"Partnering with countries in the area” to combat al-Shabab has fanned the war; counter-terrorism by itself is counterproductive. Only when a workable political framework has been laid on the ground should more forces deploy to complete the counterinsurgency, with the secondary objective of bringing resolution to Somalia’s internally displaced (IDP) and diaspora. Until the many kinks in the TFG, Ahlu Sunna, and the future status of Somaliland and Puntland are ironed out to a manageable degree, an AU military buildup will generate more chaos than stability.
This isn’t to say AMISOM lacks all non-military elements of a counterinsurgency; 2010 has seen a relative uptick in UN, AU, and Intergovernmental Authority on Development (IGAD) coordination. New conferences are scheduled later in the year. But as past efforts were so underwhelming to begin with, these organizations still face mammoth leaps before committing the military forces necessary to achieve a decisive outcome in Somalia.
Some believe the AU should force Somali politicians to step up their performance by threatening withdrawal. This theory is consistent with general military strategy and strains of US military doctrine, specifically the Marines, and is currently debated in Afghanistan. E.J. Hogendoorn, head of the Horn of Africa program at the International Crisis Group, argues that with the AU propping up the TFG, “The reality is that the TFG is not faced with an existential threat, and that is the dilemma. There is no incentive for the TFG to change.”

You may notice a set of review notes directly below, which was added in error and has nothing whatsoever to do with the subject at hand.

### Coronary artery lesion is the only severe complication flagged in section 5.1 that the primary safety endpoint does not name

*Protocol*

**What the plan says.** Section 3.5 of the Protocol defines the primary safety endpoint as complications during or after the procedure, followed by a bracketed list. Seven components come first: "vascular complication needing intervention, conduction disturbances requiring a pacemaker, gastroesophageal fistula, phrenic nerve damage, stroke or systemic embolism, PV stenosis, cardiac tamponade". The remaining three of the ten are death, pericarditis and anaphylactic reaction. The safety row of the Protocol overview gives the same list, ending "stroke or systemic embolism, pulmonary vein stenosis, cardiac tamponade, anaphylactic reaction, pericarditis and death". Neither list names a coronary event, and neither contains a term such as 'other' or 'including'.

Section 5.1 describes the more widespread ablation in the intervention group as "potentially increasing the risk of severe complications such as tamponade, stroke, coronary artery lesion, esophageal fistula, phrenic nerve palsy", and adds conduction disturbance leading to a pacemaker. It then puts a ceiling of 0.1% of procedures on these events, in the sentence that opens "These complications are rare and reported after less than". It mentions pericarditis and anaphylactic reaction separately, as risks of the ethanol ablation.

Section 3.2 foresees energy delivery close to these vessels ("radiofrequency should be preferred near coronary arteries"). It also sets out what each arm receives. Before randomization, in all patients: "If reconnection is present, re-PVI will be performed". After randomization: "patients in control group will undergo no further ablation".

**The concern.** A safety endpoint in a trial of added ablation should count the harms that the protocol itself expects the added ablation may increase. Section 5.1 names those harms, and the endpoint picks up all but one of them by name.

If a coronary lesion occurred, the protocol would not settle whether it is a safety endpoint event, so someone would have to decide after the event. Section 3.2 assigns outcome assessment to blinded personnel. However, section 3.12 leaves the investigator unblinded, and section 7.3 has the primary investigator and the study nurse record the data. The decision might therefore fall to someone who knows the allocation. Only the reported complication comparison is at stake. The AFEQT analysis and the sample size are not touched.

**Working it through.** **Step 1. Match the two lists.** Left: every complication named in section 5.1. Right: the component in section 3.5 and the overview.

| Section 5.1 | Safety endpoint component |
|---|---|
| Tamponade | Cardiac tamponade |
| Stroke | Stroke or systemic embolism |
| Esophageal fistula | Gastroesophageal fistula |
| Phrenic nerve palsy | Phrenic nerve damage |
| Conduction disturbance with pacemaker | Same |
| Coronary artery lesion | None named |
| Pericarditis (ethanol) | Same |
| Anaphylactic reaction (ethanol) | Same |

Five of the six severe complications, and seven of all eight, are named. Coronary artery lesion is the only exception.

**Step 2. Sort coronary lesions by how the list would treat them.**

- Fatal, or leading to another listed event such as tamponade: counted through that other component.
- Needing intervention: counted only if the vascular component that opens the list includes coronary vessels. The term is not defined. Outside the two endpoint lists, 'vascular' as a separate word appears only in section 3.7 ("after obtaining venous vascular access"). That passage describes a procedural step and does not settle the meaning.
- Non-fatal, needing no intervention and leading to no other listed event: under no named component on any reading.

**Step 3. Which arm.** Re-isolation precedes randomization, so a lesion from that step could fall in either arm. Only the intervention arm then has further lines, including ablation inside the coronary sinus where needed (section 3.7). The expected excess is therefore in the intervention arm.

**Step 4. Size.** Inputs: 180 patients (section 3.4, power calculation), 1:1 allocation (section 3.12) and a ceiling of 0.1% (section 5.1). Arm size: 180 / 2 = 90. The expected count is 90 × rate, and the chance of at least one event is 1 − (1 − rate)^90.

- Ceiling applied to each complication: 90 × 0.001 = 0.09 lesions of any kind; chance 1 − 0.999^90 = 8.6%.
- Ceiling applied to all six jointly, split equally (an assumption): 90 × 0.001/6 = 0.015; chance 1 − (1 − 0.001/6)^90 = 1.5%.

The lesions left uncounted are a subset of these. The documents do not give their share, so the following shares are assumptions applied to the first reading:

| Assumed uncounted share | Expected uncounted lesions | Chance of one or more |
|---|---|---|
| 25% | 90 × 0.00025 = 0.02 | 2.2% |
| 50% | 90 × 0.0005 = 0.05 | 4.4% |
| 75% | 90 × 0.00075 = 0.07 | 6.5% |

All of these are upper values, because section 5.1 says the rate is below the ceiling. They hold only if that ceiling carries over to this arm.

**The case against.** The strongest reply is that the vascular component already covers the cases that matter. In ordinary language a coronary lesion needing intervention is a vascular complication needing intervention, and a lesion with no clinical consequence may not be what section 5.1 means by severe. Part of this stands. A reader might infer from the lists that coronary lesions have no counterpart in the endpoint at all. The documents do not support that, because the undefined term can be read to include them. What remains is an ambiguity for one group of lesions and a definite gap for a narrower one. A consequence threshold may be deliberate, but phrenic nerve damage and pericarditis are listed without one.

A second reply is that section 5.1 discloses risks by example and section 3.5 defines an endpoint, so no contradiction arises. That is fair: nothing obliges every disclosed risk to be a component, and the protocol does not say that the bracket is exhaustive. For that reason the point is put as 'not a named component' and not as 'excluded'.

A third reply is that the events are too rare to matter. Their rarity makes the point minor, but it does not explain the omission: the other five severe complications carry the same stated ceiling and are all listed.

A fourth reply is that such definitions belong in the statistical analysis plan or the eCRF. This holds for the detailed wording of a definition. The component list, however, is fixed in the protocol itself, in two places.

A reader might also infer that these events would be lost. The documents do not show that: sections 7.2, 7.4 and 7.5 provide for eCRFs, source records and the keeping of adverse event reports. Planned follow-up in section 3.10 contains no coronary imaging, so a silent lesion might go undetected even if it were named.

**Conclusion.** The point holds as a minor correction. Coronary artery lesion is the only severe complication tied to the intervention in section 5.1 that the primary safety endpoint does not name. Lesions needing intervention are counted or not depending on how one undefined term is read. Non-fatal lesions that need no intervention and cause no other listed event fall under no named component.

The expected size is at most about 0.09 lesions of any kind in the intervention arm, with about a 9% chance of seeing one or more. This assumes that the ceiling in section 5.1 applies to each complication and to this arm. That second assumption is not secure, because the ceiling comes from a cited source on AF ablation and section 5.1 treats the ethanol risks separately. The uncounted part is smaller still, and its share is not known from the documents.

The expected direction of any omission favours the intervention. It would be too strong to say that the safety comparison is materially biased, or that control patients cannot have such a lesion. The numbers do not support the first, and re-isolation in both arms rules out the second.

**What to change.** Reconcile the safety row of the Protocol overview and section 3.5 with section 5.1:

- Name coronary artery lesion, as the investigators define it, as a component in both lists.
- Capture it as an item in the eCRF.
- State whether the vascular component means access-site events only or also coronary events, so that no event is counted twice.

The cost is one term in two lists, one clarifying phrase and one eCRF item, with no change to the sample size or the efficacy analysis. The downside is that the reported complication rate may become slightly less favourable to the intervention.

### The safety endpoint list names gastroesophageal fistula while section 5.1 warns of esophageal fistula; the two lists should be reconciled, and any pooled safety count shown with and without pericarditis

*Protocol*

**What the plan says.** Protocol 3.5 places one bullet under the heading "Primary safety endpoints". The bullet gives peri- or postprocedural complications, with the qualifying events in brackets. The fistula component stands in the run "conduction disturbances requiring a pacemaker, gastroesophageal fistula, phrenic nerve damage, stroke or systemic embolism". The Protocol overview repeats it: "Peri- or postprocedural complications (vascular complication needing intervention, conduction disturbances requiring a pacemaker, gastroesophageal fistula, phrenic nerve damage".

But while hand-outs do condition a local population to seek help from others rather than themselves, and should thus be avoided if possible, Somalia’s health is too fragile to issue an ultimatum. The threat would either go unfulfilled, weakening the West and the AU’s credibility, or potentially result in the TFG’s collapse.
Another strategy favors total disengagement, speculating that al-Shabab would cannibalize Hizbul Islam and ultimately fracture, but ceding the country to al-Shabab presents an extreme risk. A power struggle between the nationally-minded group and al-Qaeda's transnational ideology, while possible, isn’t certain. Enough sub-clans could split, rather than band together, to keep al-Shabab in a position of power. Ahlu Sunna could also resort to overt Ethiopian assistance, opening a new channel of foreign interference as another closes.